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Servile Insurrection - Introduction

The fear of servile insurrection haunted the antebellum South. If servile insurrection was looming, firm and decisive action was required. Southern writers and government officials were constantly aware of the possibility of insurrections. Publicity in regard to unrest and discontent among the slaves was avoided because of its effect upon the slaves. Nevertheless, there was a widespread and constant fear of servile insurrection.

The decades of the 1830s marked a turning point in the history of the Peculiar Institution. The rapid growth of large scale industrial plantation slavery was a dramatic departure from the paternalistic artisanal slavery of earlier times. And this mature slavery evolved sophisticated tools of social control that rendered servile insurrection a thing of the past. Nat Turner's Rebellion in 1831 is probably the best known insurrection, but it was also the last.

The term "uppity" was used by southerners for black people who didn't know their place - an "uppity nigger" - the first step on the path to servile insurrection. In Nights with Unlcle Remus [1881] the reader learns of "dat nigger gal be a-holl'in' en a-bawlin' atter you all 'roun' dish yer plan'ation. She de mos' uppity nigger on de hill..."

As recently as 1922, one observed noted that "... the American negro is changing rapidly. The old type is not often found, but a lot of stuff has been written about their servitude to-day in the south. A well behaved negro is liked by the southern people in a way that none but a southern man can understand. It is only the 'uppity' type that is disliked."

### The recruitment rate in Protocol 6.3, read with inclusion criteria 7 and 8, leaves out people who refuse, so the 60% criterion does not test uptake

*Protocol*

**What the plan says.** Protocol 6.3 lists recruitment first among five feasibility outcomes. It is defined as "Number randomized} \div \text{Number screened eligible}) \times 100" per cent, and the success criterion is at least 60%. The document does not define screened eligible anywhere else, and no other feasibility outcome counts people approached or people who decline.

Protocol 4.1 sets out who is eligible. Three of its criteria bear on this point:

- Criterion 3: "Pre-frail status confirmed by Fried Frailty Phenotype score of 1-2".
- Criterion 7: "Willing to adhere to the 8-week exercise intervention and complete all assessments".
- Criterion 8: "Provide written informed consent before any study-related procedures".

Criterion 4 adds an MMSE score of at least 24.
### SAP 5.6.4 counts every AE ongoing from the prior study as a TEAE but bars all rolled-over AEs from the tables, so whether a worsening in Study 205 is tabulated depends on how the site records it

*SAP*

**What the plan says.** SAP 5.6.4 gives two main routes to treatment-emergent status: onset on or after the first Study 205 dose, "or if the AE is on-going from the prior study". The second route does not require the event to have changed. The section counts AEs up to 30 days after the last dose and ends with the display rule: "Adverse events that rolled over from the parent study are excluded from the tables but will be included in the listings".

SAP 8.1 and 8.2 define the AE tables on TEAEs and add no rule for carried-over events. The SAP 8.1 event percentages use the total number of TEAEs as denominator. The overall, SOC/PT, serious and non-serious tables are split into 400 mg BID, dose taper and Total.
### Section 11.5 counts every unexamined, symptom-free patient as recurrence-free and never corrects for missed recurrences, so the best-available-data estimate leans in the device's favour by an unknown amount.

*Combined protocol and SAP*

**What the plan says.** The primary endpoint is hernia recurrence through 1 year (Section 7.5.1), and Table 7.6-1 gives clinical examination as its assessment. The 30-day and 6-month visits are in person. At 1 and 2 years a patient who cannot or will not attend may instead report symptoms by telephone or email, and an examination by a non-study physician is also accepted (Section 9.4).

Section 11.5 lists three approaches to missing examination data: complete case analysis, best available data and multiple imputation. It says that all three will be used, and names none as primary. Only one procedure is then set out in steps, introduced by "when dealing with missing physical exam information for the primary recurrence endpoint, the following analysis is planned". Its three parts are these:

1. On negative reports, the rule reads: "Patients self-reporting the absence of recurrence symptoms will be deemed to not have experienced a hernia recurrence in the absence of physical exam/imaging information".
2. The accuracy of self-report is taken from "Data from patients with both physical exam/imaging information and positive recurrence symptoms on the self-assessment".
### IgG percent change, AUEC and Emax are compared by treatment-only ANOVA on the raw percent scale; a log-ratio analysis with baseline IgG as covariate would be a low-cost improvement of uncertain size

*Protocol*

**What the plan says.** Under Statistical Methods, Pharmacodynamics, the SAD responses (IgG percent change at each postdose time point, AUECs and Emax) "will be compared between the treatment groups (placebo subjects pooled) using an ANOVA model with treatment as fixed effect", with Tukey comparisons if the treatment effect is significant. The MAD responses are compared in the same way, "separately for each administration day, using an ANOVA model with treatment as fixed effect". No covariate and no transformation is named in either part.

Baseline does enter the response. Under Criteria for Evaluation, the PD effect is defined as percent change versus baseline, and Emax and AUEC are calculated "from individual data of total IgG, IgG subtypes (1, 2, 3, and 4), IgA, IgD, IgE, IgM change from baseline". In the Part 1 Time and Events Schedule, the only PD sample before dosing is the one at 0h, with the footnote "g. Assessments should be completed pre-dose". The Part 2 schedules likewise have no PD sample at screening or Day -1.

The elaborate machinery of control was based upon the assumption that "social inertia" was not sufficient to maintain the subordination of the slave population. The constant recurrence of rebelliousness among the slaves all over the South justified this assumption of the white masters. They generally recognized that there were forces within the slave system tending to cause discontent and unrest.

Slavery was not a perpetual race riot. In his book on the colonization of Africa, Sir Harry Johnston stated that the African was a "born slave" and enumerated, among the qualities which fitted him for his naturally servile condition, his "great physical strength, docility, cheerfulness of disposition," and "short memory for sorrows and cruelties." Although the experiences of the slavers on the African coast, and even the experiences of slave-buyers and of slave-holders in the United States, would have contradicted Johnston's preconceptions, the notion had been generally accepted in the United States that Africans responded to their enslavement with passivity and docility.